What is a Watt?

Watt is the electrical unit for the rate at which energy is generated or consumed. If a lightbulb has 100-watts, it uses 100 watts of electricity for every second it’s on. A kilowatt equals to 1,000 watts, and a kilowatt hour is how much energy was used to generate 1 kilowatt of power in 1 hour.

A common misconception is that the brightness intensity is based on watts. Brightness is measured in a different unit called lumens, so don’t hesitate to get some efficient low-wattage bulbs.

The word watt comes from the 19th century scientist James Watt, known best for contributing to the invention of the steam engine. He also created the unit known as horsepower, which refers to the power of the steam engine. This concept came from his calculations that one mill horse was able to move 33,000 pounds in one foot per minute (foot-pounds). Today, we now use horsepower to measure the strength of locomotives, automobile engines, vacuums, and other machinery.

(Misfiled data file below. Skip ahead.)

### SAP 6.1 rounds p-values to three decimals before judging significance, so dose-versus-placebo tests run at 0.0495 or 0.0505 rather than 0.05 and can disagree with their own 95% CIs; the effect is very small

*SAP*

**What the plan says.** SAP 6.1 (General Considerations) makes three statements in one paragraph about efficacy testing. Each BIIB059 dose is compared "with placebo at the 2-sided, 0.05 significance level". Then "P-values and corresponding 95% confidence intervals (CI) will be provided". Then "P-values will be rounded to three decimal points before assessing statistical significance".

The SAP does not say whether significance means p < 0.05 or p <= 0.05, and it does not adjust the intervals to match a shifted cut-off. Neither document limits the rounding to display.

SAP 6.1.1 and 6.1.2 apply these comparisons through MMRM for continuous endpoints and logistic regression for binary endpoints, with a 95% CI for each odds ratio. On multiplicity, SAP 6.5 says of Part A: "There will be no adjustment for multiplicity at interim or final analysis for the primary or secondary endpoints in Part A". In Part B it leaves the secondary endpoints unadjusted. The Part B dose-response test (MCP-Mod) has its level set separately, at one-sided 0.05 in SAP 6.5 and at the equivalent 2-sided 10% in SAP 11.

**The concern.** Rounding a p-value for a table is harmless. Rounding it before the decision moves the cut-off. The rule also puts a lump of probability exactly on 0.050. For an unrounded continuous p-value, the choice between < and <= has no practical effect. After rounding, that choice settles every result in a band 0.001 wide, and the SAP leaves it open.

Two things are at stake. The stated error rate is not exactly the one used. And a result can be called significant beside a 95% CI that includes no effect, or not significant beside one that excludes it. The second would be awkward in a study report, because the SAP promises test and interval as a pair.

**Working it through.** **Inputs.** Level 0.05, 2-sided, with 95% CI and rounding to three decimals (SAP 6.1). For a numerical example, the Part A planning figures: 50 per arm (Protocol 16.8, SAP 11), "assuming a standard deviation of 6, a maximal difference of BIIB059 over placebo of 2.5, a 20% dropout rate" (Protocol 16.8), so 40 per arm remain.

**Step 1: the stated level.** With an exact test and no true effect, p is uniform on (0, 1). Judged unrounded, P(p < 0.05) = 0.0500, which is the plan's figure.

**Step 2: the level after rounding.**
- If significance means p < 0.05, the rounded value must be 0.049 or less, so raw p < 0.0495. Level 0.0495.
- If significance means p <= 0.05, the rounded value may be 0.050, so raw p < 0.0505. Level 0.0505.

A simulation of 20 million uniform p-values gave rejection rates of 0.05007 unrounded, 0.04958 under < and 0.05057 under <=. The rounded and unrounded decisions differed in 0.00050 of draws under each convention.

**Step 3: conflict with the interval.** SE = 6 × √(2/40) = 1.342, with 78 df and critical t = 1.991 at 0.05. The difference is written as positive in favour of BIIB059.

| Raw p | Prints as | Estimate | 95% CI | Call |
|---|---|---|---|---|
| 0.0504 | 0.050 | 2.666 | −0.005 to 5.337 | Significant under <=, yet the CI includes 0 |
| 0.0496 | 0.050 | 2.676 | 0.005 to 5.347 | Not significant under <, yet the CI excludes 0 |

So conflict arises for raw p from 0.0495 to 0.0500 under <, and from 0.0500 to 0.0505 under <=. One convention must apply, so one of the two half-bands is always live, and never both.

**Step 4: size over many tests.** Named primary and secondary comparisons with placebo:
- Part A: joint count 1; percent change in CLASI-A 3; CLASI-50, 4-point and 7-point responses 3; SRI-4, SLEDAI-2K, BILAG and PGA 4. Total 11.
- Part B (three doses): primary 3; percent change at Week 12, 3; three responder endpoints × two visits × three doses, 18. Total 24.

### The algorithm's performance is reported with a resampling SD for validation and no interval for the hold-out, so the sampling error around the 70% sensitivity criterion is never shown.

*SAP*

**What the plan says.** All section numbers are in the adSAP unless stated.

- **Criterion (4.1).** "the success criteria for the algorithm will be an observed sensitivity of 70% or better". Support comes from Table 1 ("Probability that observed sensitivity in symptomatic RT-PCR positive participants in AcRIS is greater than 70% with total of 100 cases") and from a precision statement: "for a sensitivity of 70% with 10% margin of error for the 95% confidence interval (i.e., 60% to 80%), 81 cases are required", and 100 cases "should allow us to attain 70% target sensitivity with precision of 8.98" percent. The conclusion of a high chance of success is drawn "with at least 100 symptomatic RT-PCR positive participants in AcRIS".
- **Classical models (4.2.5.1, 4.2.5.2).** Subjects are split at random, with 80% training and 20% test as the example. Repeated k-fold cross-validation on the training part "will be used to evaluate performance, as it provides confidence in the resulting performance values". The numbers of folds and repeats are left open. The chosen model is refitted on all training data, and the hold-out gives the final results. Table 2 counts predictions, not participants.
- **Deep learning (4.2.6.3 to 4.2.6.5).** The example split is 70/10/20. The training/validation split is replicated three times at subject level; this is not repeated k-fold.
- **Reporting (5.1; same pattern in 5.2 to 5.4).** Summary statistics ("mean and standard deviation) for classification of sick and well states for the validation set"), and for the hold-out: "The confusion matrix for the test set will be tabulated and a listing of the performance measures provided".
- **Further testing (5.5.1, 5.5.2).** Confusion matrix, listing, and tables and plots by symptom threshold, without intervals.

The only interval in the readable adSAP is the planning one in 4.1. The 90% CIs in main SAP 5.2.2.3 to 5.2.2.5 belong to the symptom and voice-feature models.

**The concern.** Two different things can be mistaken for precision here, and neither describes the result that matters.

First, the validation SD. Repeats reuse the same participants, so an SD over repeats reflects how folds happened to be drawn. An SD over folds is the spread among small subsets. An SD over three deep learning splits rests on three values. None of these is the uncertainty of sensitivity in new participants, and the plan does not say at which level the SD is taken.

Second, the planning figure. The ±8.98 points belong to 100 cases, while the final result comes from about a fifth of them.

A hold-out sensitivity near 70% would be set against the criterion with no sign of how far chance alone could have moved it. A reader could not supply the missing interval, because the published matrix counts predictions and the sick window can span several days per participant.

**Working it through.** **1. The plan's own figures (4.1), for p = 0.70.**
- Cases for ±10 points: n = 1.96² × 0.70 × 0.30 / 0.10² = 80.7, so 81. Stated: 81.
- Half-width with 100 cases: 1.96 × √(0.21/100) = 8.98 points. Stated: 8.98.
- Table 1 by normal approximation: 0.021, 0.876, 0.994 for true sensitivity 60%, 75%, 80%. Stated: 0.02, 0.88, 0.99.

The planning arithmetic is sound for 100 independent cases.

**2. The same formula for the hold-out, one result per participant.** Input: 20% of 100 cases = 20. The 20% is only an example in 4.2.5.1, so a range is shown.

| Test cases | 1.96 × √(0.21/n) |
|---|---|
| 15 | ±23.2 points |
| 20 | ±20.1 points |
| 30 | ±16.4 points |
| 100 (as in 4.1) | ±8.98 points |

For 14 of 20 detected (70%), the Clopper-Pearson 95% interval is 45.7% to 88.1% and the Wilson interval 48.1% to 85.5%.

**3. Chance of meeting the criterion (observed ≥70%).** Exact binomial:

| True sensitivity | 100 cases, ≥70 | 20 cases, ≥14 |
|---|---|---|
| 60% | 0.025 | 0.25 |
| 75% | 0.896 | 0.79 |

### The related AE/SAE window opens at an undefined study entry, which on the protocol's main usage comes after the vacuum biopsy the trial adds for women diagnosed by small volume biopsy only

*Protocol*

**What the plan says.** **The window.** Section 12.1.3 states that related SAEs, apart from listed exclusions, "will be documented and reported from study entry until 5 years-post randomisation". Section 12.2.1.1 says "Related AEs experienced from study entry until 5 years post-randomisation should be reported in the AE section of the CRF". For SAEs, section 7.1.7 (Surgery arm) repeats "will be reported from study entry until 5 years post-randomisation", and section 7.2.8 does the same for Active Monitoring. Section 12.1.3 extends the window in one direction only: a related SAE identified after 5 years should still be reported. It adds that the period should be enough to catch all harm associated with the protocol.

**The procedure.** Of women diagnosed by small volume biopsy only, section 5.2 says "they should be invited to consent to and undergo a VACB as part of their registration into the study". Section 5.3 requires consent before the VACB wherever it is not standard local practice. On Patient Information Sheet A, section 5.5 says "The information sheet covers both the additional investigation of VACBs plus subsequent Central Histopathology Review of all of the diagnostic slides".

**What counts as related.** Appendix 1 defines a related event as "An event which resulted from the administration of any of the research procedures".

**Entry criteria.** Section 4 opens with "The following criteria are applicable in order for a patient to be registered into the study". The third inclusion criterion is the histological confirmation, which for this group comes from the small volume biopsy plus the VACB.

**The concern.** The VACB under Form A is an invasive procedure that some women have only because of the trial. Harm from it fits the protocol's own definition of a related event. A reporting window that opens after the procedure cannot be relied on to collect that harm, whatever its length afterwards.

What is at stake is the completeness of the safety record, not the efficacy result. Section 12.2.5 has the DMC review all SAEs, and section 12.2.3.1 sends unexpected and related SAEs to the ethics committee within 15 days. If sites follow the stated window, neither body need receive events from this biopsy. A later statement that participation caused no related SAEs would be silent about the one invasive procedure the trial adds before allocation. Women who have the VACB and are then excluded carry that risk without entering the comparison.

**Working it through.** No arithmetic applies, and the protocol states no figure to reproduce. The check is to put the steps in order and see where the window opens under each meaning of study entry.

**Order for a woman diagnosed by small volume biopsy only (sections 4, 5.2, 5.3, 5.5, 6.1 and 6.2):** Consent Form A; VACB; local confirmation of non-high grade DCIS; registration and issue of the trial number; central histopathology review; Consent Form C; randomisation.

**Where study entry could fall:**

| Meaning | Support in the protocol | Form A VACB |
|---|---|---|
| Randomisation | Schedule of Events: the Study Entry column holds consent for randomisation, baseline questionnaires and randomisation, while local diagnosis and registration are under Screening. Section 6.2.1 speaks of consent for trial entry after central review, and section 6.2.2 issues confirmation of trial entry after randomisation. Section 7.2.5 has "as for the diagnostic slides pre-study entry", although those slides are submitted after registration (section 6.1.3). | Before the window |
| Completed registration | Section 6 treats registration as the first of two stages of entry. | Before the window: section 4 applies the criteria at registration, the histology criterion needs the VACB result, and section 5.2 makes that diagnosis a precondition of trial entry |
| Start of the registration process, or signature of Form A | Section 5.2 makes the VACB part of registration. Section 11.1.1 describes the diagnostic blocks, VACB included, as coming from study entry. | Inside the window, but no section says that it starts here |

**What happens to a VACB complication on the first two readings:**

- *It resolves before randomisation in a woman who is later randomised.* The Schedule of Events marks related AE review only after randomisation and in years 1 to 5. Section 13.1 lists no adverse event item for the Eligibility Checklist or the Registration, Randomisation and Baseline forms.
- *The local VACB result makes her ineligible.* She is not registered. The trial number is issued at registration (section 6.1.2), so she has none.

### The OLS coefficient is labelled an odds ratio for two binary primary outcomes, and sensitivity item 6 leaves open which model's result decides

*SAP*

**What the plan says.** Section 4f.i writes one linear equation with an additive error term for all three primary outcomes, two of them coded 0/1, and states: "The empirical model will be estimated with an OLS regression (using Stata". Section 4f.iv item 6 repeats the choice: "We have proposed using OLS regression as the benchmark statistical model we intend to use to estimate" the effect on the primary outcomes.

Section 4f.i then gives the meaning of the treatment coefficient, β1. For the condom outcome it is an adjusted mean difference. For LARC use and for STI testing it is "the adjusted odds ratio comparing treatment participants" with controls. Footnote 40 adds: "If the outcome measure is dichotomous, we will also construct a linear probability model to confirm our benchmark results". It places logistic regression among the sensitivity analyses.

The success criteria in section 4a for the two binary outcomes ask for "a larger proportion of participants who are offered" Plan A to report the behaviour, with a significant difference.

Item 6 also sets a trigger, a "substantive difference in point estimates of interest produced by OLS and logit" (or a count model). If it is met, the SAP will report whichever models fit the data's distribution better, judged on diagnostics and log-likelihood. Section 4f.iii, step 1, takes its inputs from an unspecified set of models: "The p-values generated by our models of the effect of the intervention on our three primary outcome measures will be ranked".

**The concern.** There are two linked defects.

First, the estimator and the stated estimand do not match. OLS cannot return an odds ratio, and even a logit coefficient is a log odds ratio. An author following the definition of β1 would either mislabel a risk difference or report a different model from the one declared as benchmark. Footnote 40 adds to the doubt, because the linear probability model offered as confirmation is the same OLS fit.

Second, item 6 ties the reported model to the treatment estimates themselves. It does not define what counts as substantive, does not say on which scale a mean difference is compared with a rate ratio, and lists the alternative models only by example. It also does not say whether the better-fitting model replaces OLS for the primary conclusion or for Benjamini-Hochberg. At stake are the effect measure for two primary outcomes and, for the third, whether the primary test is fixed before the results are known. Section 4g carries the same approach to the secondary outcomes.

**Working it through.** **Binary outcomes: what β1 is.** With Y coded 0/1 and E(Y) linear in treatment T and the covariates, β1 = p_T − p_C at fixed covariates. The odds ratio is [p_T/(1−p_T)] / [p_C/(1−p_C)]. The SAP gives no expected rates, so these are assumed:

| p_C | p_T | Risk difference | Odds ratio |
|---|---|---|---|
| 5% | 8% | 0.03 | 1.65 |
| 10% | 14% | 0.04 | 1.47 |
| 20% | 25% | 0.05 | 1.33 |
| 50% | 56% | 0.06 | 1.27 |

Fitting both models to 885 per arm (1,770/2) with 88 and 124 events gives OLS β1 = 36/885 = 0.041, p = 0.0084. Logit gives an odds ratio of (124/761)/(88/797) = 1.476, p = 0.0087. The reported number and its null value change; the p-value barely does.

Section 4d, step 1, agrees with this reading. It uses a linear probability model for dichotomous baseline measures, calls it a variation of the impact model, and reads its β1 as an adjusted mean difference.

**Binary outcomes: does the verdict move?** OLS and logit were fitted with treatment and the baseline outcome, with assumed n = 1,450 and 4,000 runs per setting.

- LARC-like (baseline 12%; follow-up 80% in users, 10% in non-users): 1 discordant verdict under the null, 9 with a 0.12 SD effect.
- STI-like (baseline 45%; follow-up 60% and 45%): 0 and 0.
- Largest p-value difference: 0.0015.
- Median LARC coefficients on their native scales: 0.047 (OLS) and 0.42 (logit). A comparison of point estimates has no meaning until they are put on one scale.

What does this have to do with watts? Well, mechanical power is energy that results from moving machines. In the same sense, electrical power results from moving electrons, which is also mechanical energy. And while mechanical power—measured in horsepower—is easy enough to recreate with a mill horse and some weight, electricity is a little trickier to measure with a mill horse. (??) Also, 1 horsepower equals 746 watt. The watt is the logical unit of measurement to use for electricity, however, and it’s what we continue to use today.